The Prosecutor of the Special Court for Sierra Leone, set up with United Nations help to try those most responsible for war crimes committed during the West African country's civil war in the 1990s, today notified Secretary General Kofi Annan that he will leave his post this summer.
David M. Crane wrote Mr. Annan that he would not seek reappointment and will step down on 15 July.
Mr. Crane was appointed in April 2002 and issued his first set of indictments seven months later. Six of the eight indictees – including former Internal Affairs Minister Sam Hinga Norman and former Revolutionary United Front (RUF) leader Foday Sankoh – were arrested in Operation Justice on 10 March 2003 in Sierra Leone. Since then there have been five other indictments issued. Nine of these indictees are in custody and being tried in three joint criminal trials.
Following Mr Crane's 17-count indictment on war crimes and crimes against humanity of then-President Charles Taylor of Liberia, Mr. Taylor fled to Calabar, Nigeria. Mr. Taylor is only the second Head of State in history, and the first African, ever to be indicted for war crimes.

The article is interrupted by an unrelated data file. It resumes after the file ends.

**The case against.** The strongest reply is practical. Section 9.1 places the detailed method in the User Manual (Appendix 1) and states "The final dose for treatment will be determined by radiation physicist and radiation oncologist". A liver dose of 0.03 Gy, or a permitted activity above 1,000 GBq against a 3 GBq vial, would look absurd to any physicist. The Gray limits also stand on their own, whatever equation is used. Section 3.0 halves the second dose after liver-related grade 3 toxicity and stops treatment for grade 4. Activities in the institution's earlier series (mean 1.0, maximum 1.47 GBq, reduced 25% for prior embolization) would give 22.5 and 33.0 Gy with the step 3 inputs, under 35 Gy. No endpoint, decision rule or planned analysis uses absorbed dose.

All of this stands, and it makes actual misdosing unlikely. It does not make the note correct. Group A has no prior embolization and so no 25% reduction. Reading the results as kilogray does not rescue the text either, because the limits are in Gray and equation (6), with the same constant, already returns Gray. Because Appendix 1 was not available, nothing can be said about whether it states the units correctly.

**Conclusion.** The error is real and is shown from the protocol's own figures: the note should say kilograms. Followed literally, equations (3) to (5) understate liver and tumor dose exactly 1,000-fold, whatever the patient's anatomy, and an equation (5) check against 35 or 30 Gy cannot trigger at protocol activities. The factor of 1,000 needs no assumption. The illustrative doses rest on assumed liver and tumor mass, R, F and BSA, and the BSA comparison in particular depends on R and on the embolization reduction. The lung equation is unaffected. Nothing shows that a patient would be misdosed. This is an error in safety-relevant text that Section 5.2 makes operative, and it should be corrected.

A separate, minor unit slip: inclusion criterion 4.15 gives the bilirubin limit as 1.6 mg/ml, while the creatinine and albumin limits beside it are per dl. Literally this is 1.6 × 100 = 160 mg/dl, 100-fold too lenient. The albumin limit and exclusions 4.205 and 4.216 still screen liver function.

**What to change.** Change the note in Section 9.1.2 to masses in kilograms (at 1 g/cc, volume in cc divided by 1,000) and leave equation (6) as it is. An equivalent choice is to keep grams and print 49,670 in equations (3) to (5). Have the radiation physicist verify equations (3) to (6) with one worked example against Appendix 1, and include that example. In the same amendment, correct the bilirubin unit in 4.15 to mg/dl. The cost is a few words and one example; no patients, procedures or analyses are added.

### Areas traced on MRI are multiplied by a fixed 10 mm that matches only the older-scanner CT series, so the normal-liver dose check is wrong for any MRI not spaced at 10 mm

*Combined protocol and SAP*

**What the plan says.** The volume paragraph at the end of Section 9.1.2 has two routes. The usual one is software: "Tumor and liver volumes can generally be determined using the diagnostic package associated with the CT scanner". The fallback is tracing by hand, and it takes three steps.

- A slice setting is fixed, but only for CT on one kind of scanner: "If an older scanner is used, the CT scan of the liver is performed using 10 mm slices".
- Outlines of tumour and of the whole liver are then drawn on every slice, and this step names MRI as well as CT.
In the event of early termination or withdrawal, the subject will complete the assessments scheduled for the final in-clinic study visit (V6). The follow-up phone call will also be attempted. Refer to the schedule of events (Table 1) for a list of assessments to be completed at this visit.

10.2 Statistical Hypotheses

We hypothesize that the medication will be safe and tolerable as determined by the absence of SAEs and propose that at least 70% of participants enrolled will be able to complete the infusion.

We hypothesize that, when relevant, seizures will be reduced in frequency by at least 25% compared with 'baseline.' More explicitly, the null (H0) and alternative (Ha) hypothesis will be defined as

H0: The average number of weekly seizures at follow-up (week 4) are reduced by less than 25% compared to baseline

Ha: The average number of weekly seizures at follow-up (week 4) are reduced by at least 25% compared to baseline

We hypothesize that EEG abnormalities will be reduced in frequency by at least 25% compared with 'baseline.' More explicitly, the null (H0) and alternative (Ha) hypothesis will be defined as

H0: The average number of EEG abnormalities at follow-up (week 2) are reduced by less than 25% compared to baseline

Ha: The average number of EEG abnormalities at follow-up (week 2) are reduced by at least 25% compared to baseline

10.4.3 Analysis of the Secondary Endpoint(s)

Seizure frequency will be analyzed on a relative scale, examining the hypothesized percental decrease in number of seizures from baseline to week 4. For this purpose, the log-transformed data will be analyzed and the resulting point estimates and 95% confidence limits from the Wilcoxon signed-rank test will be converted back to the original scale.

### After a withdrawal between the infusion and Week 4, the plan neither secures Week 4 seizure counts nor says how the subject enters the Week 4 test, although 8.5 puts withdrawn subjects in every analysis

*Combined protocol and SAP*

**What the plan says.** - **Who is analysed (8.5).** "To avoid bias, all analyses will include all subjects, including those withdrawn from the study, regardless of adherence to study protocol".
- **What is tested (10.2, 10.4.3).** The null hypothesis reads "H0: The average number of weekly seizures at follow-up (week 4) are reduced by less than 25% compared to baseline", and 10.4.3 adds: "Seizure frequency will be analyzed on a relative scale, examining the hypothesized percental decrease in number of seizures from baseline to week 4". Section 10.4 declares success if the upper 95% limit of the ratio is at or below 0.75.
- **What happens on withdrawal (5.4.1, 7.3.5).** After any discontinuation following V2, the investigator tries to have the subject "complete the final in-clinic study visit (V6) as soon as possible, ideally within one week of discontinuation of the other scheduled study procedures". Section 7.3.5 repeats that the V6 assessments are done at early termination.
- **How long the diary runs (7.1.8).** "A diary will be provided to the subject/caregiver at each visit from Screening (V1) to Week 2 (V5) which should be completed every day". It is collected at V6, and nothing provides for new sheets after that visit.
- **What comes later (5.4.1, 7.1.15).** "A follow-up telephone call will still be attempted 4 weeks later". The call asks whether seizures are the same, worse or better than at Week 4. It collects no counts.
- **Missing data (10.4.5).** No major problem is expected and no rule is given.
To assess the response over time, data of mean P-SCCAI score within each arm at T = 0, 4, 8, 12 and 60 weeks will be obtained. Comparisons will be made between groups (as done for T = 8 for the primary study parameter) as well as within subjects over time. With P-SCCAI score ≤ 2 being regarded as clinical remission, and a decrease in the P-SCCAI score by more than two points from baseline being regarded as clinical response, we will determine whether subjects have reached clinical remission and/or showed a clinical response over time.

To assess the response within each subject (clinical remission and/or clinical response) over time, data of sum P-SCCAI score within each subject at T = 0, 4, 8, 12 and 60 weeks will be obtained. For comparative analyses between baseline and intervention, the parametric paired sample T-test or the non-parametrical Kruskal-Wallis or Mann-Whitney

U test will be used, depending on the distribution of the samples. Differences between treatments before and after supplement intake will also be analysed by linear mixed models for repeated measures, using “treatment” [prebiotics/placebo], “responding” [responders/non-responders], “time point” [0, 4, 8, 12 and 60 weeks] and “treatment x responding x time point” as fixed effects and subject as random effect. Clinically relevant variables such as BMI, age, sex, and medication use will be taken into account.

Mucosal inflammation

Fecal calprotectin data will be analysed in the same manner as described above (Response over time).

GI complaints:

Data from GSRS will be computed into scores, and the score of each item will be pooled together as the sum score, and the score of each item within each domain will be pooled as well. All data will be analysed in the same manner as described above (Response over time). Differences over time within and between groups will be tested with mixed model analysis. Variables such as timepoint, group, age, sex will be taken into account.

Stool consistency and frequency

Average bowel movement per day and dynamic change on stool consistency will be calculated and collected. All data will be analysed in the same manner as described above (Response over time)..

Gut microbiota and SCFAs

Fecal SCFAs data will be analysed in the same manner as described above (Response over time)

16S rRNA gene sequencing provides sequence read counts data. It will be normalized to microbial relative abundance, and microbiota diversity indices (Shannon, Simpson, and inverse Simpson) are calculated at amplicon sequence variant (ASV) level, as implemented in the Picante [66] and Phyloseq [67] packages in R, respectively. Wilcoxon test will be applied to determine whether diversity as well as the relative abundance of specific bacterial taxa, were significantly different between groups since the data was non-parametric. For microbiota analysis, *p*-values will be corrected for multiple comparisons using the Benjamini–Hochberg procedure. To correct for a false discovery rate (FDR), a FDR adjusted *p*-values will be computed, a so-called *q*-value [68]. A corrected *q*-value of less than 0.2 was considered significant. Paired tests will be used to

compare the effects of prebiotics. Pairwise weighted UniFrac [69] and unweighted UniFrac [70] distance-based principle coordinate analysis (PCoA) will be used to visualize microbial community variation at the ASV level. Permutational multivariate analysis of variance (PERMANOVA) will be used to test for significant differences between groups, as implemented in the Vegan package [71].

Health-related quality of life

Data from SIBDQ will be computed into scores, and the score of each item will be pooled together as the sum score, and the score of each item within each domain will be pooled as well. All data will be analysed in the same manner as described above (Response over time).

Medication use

Mr. Crane told the Secretary General that he hoped he could serve mankind and the United Nations in another capacity someday. By statute only the Secretary General can appoint a Prosecutor for the Special Court.
The Special Court is the world's first hybrid international war crimes tribunal, and was established by an agreement in January 2002 between the United Nations and the Republic of Sierra Leone. It is headquartered in the capital Freetown.